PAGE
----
I've sat under some amazing preachers in my forty-five years of walking with Jesus, some so inpressive that when I kneel before the throne, along with every other pair of knees, confessing that Jesus Christ is Lord, those preachers will be the reason. Among those who are credited with drawing me to that throne room are a few who came without eloquence, ones resolved to know nothing but "Jesus and Him crucified." And that was exactly what God used to impact my life--and the lives of many, many others around me. I think of the man with the Texan drawl and wide shoulders of a football player (which he'd been) who spent more hours in his week caring about kids, and thinking of ways to share Christ with us, than he did his actual, for-money job. The Texan, who was my very first real pastor, wasn't nearly as good a preacher as my baby-Christian self believed him to be. It didn't matter though. What he taught me transformed my life.
Another example was the preacher at the church I attended in Eugene, Oregon when I was in college, who discipled so clearly from the pulpit, I filled countless notebooks with his sermon notes. I no longer remember very much of what this man preahed, but at the time, I not only could have listened to him all day, but always felt a little sad when a guest preacher stood up on a Sunday morning. And, I was so inspired by this man, I actually decided to get re-baptized...because it meant something then. It didn't matter that I'd been sprinkled on as a child. That immersion experience, while the choir sang, "For those tears I died" (Why do I remember such things?) will forever remind me of how much I loved sitting under the authority of this preacher. Years later, when I was a married woman with three young children, I heard that RH had crashed a plane into the side of a mountain. It was as sad as if I'd just heard him the week before...and as happy. Because I knew--I really knew--what he believed about heaven. He'd taught me that.
And these are only two of the many, some only for a single Sunday, or a weekend retreat, whom the Holy Spirit has used to leave His mark on me.
But there have also been a few such preachers who have been exactly the opposite of life-giving, Kingdom-extending. I once lived through an excruciating period with an interim pastor who somehow thought that YELLING from the pulpit was the only way to make his point. And he had a whole lot of points to make, complete with bulgin veins and red face. The first time he did it, I felt like we were in a cartoon and all that hot air was blowing our hair straight back from our heads. And I'm here to tell you once he started yelling, I couldn't hear a word over the noise of his voice. Though he seemed to like the sound of that voice well enough.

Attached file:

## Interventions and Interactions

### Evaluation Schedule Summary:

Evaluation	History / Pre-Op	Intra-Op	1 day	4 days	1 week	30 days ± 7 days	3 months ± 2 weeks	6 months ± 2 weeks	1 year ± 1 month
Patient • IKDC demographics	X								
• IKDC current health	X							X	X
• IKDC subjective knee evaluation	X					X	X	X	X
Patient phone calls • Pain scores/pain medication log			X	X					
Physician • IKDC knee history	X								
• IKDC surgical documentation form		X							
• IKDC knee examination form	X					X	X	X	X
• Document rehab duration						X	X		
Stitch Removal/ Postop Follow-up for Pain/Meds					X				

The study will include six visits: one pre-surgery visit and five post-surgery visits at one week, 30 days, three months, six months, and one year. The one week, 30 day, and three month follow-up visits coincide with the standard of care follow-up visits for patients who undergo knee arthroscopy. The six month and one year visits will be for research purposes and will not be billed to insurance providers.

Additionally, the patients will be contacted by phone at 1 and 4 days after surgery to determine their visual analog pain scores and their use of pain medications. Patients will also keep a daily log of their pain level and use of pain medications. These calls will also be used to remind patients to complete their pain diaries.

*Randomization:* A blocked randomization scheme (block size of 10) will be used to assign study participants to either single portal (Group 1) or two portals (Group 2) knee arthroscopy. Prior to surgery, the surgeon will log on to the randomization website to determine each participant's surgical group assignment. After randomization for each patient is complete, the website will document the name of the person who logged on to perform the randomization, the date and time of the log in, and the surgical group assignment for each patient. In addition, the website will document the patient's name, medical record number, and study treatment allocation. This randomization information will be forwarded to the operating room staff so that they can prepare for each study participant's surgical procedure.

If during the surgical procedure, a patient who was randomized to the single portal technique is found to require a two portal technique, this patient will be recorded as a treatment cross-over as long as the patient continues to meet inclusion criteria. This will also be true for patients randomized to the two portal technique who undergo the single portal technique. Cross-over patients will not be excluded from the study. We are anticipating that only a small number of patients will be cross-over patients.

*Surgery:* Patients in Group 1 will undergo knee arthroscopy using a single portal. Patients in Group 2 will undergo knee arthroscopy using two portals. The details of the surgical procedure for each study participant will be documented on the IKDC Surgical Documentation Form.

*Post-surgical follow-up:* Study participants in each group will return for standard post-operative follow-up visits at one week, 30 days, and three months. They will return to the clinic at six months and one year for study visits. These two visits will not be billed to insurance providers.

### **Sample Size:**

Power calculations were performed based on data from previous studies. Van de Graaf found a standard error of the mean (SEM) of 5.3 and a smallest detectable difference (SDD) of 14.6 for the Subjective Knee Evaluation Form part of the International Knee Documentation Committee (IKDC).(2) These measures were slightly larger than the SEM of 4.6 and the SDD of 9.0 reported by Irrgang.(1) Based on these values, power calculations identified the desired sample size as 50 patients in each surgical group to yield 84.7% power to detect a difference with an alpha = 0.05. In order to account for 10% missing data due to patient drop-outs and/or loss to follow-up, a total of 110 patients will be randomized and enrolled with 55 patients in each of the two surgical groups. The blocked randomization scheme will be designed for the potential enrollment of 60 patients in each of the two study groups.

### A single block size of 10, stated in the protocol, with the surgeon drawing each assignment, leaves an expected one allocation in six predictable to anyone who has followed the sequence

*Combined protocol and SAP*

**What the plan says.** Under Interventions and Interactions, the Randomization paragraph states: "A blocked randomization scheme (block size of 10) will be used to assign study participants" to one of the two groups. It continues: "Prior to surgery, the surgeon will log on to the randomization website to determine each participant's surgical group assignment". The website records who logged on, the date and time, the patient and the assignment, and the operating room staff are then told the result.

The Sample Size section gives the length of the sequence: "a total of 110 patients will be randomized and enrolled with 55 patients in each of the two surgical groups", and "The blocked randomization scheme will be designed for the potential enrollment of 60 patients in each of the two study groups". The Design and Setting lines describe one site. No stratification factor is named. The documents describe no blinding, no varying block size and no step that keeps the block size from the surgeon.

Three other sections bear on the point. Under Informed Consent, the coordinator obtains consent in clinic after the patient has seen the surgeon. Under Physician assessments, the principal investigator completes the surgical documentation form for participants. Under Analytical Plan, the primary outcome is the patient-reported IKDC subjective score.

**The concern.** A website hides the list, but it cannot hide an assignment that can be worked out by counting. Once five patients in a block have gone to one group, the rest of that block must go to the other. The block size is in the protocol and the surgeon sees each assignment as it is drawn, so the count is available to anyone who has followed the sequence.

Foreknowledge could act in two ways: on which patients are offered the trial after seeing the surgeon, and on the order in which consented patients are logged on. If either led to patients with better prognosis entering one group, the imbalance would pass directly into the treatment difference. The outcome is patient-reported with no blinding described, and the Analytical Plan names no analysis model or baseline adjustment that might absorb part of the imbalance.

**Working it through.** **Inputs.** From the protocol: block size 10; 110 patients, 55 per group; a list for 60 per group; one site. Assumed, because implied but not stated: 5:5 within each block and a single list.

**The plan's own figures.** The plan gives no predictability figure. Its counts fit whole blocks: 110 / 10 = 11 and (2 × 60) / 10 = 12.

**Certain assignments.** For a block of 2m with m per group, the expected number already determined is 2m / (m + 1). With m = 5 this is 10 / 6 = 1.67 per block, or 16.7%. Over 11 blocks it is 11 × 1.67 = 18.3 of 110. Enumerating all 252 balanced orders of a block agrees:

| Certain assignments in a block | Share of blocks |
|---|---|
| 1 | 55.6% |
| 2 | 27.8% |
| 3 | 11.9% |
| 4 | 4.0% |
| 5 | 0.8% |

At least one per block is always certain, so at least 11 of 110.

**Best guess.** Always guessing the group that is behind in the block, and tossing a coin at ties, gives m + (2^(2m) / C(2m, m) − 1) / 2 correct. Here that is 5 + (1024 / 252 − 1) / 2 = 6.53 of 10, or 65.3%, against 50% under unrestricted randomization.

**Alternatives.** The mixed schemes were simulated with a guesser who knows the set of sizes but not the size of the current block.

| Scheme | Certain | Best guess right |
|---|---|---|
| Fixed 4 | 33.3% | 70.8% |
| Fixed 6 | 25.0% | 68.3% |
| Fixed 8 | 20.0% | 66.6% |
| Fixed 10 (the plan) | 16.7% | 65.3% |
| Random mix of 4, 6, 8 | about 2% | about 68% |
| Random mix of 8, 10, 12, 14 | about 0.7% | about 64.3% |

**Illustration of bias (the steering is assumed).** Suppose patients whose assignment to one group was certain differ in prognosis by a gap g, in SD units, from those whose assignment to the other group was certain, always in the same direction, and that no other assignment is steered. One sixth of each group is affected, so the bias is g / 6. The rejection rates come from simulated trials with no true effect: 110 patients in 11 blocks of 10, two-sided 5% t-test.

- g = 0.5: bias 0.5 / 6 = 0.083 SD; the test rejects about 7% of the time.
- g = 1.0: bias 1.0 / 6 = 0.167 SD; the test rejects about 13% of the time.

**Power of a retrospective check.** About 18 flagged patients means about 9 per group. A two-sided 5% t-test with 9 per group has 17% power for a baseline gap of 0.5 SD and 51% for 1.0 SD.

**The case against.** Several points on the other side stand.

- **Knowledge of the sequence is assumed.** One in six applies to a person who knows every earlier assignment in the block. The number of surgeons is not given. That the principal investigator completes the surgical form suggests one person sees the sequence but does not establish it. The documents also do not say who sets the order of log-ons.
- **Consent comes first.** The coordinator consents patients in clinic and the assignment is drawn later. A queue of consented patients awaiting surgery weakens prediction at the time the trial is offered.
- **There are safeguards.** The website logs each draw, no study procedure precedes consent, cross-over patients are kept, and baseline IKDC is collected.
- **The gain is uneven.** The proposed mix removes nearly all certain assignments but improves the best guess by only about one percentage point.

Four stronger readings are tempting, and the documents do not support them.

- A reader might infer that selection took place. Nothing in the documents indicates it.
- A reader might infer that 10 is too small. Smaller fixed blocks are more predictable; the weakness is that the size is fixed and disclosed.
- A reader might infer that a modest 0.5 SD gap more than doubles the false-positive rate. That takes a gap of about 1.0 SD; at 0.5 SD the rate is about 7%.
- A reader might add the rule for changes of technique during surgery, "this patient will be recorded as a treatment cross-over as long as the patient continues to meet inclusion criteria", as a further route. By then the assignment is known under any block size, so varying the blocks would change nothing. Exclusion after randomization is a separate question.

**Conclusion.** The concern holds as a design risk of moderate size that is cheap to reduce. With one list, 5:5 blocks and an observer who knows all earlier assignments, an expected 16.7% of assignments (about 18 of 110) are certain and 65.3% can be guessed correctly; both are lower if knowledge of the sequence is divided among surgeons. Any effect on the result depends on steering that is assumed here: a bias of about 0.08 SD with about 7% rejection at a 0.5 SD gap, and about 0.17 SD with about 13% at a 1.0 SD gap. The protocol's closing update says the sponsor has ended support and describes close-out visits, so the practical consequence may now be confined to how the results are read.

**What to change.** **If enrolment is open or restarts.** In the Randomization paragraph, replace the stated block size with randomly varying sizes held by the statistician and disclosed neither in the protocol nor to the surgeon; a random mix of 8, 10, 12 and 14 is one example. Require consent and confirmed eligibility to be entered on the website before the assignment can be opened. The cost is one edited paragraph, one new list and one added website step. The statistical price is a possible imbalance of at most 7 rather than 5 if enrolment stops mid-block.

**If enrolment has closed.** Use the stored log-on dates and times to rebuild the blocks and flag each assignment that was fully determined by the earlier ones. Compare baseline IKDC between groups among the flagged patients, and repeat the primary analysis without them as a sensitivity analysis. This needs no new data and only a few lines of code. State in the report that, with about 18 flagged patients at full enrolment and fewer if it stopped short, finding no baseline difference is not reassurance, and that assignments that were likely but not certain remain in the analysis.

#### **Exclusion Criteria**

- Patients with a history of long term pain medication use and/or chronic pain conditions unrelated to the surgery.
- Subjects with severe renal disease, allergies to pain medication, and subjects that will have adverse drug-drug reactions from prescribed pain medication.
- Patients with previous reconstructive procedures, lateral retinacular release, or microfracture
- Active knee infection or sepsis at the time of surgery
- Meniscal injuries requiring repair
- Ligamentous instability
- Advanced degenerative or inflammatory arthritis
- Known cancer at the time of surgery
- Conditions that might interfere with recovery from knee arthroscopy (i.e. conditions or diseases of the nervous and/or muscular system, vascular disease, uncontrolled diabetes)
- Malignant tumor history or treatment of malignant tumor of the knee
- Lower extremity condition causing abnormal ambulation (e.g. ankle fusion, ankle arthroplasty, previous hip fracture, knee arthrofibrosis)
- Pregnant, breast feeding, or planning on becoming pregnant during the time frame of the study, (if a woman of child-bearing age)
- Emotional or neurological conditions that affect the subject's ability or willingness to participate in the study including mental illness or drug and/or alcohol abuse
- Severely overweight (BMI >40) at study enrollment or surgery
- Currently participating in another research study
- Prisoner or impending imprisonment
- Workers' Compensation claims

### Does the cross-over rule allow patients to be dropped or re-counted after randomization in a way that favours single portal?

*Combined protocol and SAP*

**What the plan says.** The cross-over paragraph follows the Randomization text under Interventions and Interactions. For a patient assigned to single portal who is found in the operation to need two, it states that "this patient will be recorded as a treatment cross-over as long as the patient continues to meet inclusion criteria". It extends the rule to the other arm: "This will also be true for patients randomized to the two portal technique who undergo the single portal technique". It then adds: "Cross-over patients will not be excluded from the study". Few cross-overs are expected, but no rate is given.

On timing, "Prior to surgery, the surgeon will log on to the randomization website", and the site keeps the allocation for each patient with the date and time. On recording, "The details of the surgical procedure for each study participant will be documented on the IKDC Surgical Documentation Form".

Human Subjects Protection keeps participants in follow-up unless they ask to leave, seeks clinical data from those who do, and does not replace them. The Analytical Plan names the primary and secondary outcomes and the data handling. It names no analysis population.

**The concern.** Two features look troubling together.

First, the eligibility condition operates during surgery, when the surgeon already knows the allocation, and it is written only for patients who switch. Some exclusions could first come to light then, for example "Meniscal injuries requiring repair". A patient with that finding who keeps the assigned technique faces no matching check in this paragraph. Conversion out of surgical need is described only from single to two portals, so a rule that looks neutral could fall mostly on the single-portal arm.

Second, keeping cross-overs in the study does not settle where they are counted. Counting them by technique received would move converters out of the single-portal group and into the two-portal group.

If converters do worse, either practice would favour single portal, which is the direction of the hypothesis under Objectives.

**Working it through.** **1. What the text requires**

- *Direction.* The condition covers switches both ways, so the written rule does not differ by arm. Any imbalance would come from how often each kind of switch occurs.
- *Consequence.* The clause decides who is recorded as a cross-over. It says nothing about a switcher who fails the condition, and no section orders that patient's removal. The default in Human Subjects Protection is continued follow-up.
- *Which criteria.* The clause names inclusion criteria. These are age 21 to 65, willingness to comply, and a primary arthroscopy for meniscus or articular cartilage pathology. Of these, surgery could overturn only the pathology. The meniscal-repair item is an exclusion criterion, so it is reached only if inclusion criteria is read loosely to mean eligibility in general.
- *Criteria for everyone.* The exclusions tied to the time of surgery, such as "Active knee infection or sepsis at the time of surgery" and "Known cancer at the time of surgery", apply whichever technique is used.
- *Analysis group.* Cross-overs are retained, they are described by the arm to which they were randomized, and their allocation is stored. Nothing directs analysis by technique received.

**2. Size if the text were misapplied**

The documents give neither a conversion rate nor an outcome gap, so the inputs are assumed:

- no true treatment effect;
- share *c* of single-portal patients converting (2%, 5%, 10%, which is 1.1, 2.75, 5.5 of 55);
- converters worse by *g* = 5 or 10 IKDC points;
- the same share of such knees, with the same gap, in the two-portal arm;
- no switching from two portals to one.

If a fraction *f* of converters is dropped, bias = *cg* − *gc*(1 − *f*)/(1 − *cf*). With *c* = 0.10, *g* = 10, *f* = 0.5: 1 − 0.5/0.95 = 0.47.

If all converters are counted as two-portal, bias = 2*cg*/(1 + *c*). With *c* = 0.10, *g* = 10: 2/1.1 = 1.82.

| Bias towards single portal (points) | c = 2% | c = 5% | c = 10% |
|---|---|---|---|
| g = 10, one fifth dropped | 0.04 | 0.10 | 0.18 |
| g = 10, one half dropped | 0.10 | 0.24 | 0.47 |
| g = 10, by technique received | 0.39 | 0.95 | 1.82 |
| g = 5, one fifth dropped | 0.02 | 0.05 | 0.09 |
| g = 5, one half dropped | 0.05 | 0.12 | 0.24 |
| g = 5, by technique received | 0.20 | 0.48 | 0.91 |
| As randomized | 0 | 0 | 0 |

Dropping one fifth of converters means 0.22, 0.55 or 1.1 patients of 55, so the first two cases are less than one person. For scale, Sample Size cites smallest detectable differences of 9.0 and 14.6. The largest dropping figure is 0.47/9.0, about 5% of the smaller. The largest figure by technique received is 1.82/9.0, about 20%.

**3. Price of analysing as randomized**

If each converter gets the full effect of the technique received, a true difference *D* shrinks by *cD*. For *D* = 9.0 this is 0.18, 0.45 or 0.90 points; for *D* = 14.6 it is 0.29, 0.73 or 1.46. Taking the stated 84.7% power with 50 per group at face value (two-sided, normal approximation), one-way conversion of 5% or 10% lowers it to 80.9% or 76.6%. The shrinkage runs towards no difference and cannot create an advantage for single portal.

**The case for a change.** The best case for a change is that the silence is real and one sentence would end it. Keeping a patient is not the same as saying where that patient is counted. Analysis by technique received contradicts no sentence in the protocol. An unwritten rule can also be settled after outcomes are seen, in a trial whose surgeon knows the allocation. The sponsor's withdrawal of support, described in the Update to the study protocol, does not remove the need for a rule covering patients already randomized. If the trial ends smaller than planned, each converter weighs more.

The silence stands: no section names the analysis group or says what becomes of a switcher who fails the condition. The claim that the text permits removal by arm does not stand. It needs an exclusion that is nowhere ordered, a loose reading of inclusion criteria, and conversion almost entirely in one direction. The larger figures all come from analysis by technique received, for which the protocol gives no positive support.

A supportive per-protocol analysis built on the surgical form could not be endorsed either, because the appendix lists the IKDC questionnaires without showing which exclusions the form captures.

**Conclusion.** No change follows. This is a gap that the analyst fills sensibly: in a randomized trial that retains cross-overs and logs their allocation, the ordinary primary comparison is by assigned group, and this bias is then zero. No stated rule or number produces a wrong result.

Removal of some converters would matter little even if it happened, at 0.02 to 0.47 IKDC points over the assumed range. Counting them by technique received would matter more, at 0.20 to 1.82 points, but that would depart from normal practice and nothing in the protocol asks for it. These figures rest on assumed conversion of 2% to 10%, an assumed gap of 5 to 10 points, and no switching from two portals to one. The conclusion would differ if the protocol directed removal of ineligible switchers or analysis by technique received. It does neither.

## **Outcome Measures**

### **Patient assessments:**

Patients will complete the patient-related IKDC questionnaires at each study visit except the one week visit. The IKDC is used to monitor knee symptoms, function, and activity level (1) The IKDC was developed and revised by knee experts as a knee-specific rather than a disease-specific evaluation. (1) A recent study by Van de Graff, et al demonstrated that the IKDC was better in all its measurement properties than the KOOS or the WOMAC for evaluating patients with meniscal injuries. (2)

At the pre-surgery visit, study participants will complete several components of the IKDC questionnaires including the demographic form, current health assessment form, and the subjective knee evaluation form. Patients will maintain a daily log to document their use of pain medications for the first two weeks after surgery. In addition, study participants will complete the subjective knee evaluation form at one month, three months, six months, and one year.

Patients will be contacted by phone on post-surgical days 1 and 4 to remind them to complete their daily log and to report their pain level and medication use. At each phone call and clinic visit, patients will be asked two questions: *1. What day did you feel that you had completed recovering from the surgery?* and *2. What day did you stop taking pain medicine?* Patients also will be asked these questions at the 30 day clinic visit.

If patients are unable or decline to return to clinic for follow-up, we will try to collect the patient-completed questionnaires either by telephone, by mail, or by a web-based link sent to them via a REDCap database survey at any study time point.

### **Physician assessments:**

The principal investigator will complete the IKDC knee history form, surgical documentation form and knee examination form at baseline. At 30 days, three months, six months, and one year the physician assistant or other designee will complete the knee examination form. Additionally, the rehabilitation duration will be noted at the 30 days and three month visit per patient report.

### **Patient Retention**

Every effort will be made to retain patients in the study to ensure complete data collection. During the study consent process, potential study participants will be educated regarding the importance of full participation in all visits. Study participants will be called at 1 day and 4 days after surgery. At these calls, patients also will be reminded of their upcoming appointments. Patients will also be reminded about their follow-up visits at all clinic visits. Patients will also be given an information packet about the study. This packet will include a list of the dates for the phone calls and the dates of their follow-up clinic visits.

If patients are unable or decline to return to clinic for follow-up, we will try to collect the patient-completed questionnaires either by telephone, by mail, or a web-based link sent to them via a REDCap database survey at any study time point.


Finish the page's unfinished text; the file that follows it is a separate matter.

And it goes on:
But more than him, who wasn't very sneaky, have been the preachers with honeyed tones signifying nothing. I'm sure you've met a few of them over the course of your lives. If you haven't, you've been singularly blessed. Thank God for it. These people speak fluently, and before you know it, you've agreed to things you would have vowed you disagreed with walking in.
It seems to me that it's this kind of preaching that Paul writes about in the first words of 1 Corinthians 13. This chapter is easily the most poetic of Paul's writings, and the first three verses with their exaggerations, are hyperhole at its finest. "If I speak with the tongue of men and of angels, but have not love, I am nothing more than a noisy gong or a crashing cymbal," he tells us. Preachers with not merely beautiful words, but even with the perfect words of the mostly heavenly sort. The angelic sort. But here's the thing: we cannot separate this sentence, indeed this entire text, from the preceding chapter. The critical issue isn't that a preacher--or teacher (how this gift is listed in the previous chapter)--can teach, but that his or her teaching is imbued with the 'more excellent way.' A teacher/preacher who isn't in love with those being taught will be merely noise. Using God-given gifts without love mean we are always empty on one hand and noisy on the other. That's the point in these first three verses.
It's easy, however, to sit in a pew and point fingers at preachers, to evaluate sermons, write notes or emails or even criticize them to their faces. To call them clashing cymbals. And that function--our willingness to point out the flaw in our pastor--is as insidious as the preacher who preaches without love. So Paul makes it clear that NONE of us is exempt from the possibility that we take our spiritual gifts and use them for personal gain...or at least, use them without seeking 'a more excellent way.' Though he only writes of three spiritual gifts (or perhaps four, if you consider prophecy and knowledge two different gifts), it's fair to infer that we must place ourselves and our gifts in the mix as well. The construction of these sentences are easily identifiable--cause and effect--and all ultimately come down to the same thing. If you do this, or have this, or practice this, gift without love, you do, have and gain NOTHING. In fact, you ARE nothing without love. That's the point.
You're merely yelling. Blowing hot air. Giving away a whole lot of it. And that means failing. We often think that the gifts of the Holy Spirit is the most important thing we're given. However, though these are given freely, though they're given at our salvation, the other gift was given then too. I speak, of course, of LOVE. That's what we were given the day we met Jesus, and said yes to Him. We already have Him. If this is true, then we have no excuse for not loving as we extend our gifts on His behalf. Gordon Fee says, "Possession of the gifts is not the sign of the Spirit; love is." The question is, are your gifts merely hot air, or are they saturated in the LOVE of Christ--and therefore, the love of Him for all those you come in contact with?